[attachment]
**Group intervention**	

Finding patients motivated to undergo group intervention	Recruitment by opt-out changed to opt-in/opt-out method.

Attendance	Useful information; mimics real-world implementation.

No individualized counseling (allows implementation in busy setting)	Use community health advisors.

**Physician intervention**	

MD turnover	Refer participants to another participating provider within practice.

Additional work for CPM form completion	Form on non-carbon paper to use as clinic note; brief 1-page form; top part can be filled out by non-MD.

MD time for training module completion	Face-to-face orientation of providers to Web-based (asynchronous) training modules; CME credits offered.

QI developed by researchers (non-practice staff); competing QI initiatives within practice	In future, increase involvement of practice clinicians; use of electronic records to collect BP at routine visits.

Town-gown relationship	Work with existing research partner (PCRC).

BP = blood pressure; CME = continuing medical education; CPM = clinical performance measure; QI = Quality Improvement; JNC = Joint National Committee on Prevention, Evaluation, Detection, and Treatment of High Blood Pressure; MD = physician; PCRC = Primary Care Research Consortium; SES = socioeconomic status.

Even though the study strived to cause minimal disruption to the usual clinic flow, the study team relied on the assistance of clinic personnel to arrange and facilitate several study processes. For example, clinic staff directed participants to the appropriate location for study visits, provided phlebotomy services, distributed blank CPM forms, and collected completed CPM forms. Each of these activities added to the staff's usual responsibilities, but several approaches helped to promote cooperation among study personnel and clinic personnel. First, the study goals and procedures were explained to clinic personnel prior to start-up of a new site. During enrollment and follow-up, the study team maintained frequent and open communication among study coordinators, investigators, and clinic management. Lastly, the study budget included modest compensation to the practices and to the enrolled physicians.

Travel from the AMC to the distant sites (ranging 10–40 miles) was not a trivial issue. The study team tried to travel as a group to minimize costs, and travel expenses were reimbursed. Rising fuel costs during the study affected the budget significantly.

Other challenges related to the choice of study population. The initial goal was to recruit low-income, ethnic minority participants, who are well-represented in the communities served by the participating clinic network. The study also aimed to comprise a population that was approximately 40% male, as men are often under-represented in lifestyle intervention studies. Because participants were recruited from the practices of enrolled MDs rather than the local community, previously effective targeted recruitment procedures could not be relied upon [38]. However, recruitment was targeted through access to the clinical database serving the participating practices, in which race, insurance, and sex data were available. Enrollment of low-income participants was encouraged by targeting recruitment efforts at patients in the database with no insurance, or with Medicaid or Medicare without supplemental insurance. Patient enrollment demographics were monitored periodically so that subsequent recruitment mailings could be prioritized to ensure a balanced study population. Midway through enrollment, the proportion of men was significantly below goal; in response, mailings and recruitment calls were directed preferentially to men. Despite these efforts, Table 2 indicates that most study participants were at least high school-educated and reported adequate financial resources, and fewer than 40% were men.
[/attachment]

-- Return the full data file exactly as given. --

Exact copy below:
**Group intervention**	

Finding patients motivated to undergo group intervention	Recruitment by opt-out changed to opt-in/opt-out method.

Attendance	Useful information; mimics real-world implementation.

No individualized counseling (allows implementation in busy setting)	Use community health advisors.

**Physician intervention**	

MD turnover	Refer participants to another participating provider within practice.

Additional work for CPM form completion	Form on non-carbon paper to use as clinic note; brief 1-page form; top part can be filled out by non-MD.

MD time for training module completion	Face-to-face orientation of providers to Web-based (asynchronous) training modules; CME credits offered.

QI developed by researchers (non-practice staff); competing QI initiatives within practice	In future, increase involvement of practice clinicians; use of electronic records to collect BP at routine visits.

Town-gown relationship	Work with existing research partner (PCRC).

BP = blood pressure; CME = continuing medical education; CPM = clinical performance measure; QI = Quality Improvement; JNC = Joint National Committee on Prevention, Evaluation, Detection, and Treatment of High Blood Pressure; MD = physician; PCRC = Primary Care Research Consortium; SES = socioeconomic status.

Even though the study strived to cause minimal disruption to the usual clinic flow, the study team relied on the assistance of clinic personnel to arrange and facilitate several study processes. For example, clinic staff directed participants to the appropriate location for study visits, provided phlebotomy services, distributed blank CPM forms, and collected completed CPM forms. Each of these activities added to the staff's usual responsibilities, but several approaches helped to promote cooperation among study personnel and clinic personnel. First, the study goals and procedures were explained to clinic personnel prior to start-up of a new site. During enrollment and follow-up, the study team maintained frequent and open communication among study coordinators, investigators, and clinic management. Lastly, the study budget included modest compensation to the practices and to the enrolled physicians.

Travel from the AMC to the distant sites (ranging 10–40 miles) was not a trivial issue. The study team tried to travel as a group to minimize costs, and travel expenses were reimbursed. Rising fuel costs during the study affected the budget significantly.

Other challenges related to the choice of study population. The initial goal was to recruit low-income, ethnic minority participants, who are well-represented in the communities served by the participating clinic network. The study also aimed to comprise a population that was approximately 40% male, as men are often under-represented in lifestyle intervention studies. Because participants were recruited from the practices of enrolled MDs rather than the local community, previously effective targeted recruitment procedures could not be relied upon [38]. However, recruitment was targeted through access to the clinical database serving the participating practices, in which race, insurance, and sex data were available. Enrollment of low-income participants was encouraged by targeting recruitment efforts at patients in the database with no insurance, or with Medicaid or Medicare without supplemental insurance. Patient enrollment demographics were monitored periodically so that subsequent recruitment mailings could be prioritized to ensure a balanced study population. Midway through enrollment, the proportion of men was significantly below goal; in response, mailings and recruitment calls were directed preferentially to men. Despite these efforts, Table 2 indicates that most study participants were at least high school-educated and reported adequate financial resources, and fewer than 40% were men.